The major advantage of the Type Zhongzheng over the Arisaka was that it had better stopping power with the use of 8mm Mauser rounds; the rifle also had a better rate of fire and a greater range than the Arisaka. The weapon was shorter, (similar in length to the Karabiner 98k) when compared with the Gewehr 98 and the Arisaka Type 38.

A total of between 500,000 and 600,000 weapons were produced between 1935 and 1945. The rifle saw its last war in the hands of the People's Volunteer Army against UN forces during the Korean War.[4]

Together with the Mauser C96 handgun and the M35 Helmet, these weapons have become recognizable features of the Generalissimo's National Revolutionary Army and the Chinese army during China's turbulent early 20th century. In an ironic twist, the rifle, although named after Chiang Kai-shek and used by his Nationalists, was also used by the Communists during the Chinese Civil War.

Chinese Sergeant Tung Chih Yeh claimed to have shot and killed over 100 Imperial Japanese Army (IJA) soldiers using a Chiang Kai-shek rifle with and without a scope in the Yangtze area.[5]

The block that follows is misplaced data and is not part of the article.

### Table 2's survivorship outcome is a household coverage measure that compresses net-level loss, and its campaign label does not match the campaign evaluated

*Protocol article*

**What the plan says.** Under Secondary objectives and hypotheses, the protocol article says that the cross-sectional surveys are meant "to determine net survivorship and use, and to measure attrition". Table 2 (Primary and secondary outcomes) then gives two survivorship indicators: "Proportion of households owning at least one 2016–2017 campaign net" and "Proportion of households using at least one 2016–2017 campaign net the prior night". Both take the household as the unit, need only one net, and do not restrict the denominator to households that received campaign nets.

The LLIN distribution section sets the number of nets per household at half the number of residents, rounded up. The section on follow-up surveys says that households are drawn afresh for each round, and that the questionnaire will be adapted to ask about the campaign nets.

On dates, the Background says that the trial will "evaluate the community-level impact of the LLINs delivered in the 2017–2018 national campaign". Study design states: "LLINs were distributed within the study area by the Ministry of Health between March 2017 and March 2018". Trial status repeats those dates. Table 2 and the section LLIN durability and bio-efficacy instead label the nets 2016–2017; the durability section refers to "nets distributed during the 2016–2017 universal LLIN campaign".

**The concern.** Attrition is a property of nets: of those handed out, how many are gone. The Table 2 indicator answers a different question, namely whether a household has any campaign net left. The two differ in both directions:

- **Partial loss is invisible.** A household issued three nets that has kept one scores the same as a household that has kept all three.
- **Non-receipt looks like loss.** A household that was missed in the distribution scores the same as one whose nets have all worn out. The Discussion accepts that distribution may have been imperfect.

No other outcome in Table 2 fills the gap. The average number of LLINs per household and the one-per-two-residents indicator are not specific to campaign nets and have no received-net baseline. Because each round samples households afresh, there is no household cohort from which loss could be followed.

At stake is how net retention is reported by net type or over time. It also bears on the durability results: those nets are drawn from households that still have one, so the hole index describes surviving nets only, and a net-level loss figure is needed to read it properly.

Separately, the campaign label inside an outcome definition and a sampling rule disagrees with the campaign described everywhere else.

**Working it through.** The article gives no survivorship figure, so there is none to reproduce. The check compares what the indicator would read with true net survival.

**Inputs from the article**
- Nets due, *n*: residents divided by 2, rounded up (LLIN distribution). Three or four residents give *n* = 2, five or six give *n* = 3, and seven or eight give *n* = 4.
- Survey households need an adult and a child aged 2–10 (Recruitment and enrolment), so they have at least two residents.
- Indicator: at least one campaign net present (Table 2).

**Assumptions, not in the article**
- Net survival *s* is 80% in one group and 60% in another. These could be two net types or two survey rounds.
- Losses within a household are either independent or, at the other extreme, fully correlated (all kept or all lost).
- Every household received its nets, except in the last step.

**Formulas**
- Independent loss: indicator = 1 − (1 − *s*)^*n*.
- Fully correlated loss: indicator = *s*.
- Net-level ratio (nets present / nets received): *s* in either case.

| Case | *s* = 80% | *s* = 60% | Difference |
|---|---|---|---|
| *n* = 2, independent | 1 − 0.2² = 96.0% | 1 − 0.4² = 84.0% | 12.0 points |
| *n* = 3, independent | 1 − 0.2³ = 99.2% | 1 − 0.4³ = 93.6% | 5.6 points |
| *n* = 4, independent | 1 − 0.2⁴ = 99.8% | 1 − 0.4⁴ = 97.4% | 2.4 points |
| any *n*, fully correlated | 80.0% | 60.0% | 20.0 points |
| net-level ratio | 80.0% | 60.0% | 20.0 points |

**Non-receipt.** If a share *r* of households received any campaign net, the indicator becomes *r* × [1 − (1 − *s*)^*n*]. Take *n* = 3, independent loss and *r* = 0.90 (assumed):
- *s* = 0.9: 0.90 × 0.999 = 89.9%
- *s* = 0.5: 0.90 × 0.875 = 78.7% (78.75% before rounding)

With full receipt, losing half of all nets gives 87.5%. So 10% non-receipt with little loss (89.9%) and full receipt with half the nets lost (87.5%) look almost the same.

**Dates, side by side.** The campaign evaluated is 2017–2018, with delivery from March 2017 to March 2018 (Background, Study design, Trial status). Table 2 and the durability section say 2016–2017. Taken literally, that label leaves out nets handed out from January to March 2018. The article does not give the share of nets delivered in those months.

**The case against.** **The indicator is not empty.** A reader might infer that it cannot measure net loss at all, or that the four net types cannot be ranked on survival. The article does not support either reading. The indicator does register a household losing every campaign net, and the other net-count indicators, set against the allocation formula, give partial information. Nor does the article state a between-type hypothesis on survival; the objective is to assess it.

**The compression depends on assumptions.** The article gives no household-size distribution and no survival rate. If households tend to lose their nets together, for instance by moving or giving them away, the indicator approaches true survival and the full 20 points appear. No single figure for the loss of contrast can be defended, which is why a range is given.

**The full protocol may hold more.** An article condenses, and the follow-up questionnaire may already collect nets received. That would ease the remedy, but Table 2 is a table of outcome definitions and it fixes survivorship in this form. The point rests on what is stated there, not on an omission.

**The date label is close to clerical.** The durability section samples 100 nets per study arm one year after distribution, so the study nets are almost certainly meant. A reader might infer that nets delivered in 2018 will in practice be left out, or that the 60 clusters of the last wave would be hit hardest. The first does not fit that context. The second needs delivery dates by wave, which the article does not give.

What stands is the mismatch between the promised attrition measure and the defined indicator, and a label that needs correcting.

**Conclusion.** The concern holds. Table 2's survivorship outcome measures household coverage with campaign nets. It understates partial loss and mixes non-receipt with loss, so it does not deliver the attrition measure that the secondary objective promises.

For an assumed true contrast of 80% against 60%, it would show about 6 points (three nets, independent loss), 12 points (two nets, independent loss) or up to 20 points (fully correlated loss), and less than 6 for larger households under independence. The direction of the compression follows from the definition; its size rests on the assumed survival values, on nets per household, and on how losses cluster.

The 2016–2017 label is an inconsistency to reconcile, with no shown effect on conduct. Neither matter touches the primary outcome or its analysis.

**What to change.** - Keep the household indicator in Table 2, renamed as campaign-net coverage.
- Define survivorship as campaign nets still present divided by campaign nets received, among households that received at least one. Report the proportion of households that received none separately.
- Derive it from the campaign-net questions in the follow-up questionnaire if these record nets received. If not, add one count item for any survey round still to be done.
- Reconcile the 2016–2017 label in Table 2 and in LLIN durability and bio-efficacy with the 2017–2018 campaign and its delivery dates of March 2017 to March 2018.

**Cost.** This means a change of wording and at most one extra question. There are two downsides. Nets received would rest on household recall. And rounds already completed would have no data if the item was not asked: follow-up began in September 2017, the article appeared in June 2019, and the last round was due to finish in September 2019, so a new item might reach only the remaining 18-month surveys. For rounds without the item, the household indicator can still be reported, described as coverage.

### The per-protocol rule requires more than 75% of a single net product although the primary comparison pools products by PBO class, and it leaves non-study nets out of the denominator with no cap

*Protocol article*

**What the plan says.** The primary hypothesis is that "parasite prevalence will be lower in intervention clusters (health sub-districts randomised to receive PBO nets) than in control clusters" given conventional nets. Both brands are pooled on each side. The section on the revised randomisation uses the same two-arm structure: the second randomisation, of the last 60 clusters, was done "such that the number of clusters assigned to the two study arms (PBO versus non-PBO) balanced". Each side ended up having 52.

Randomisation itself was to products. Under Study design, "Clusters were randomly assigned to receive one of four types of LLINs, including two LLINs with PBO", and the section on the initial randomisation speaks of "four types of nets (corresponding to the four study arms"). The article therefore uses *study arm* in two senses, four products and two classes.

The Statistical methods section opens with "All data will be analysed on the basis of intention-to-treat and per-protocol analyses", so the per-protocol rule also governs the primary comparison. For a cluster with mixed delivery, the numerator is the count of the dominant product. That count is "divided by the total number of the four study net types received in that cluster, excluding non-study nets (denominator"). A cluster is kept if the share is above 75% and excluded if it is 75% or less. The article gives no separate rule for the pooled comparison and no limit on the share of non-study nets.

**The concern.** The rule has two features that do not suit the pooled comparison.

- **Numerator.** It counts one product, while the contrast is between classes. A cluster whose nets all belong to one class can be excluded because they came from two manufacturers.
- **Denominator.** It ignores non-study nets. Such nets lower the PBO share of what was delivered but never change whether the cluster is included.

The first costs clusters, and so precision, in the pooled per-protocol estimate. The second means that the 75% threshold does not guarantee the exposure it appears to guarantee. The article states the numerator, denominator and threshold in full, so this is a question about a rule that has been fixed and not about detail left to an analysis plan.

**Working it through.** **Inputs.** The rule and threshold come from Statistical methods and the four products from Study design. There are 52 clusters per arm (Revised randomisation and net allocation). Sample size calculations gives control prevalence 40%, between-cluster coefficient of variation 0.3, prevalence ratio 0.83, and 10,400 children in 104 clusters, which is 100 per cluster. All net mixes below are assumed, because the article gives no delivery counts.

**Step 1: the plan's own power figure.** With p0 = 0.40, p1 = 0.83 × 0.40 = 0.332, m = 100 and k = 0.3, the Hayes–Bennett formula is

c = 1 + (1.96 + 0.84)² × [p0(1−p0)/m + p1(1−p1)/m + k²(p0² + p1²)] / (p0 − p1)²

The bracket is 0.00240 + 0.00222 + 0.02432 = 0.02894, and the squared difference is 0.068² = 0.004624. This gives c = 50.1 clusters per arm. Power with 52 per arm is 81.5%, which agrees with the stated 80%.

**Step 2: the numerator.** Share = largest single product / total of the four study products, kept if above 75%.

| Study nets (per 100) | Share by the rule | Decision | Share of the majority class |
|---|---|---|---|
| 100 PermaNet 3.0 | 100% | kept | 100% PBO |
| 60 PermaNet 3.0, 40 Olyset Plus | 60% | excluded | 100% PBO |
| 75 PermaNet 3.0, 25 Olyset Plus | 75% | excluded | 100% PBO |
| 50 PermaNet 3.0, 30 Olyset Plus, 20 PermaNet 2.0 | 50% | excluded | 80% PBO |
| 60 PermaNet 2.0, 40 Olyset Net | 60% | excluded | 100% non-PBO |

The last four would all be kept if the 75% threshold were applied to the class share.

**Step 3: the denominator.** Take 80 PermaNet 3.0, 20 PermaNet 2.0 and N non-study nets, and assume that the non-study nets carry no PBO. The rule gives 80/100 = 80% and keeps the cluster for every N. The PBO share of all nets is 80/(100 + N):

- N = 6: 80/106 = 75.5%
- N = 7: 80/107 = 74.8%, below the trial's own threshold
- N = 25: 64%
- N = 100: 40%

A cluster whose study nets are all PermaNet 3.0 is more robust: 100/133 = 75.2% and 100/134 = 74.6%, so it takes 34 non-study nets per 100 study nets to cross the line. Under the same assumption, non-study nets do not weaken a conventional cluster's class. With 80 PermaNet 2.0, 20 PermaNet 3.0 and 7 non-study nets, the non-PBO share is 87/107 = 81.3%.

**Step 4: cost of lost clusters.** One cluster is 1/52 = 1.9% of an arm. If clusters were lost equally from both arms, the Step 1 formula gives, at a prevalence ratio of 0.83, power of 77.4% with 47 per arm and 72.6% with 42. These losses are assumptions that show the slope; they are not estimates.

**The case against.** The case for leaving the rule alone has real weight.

The rifle can have a HY1935 bayonet attached, replacing the cumbersome, yet deadly, Dadao (a type of slashing sword). Some divisions and guerrilla militias who did not receive any modern weapons continued using the dadao for close combat.

The Chinese People's Militia and smaller local paramilitaries were using Chiang Kai-shek rifles (as well as Arisakas and Mosin–Nagants) up until 1980 before it became a supplemental ceremonial weapon (the main ceremonial rifle is the SKS), for the People's Liberation Army to the present day. Many of these rifles (along with other PLA and People's Militia small arms) were used by various Red Guard factions during the Cultural Revolution in the mid- to late 1960s.

Variants[edit]

There are two variants of Chiang Kai-shek rifle:[6]

  1. The Type 1 has a longer barrel and foregrip.
  2. The Type 2 has a shorter barrel and foregrip with a turned-down bolt handle

See also[edit]

References[edit]

  1. ^ a b c d 奋战八年--中正式步骑枪. Retrieved on August 2, 2008. (Simplified Chinese)
  2. ^ Mauser cinese modello 1933 "standard modell". Retrieved on August 3, 2008. (Italian)
  3. ^ A series of information films, Why We Fight: The Battle of China
  4. ^ "Mauser" Chiang Kai Shek. Retrieved on August 3, 2008. (Italian)
  5. ^ Osprey Men-at-Arms 424 : The Chinese Army 1937-1949 : World War II and Civil War
  6. ^ World War II Chinese Army. Retrieved on November 23, 2008.

External links[edit]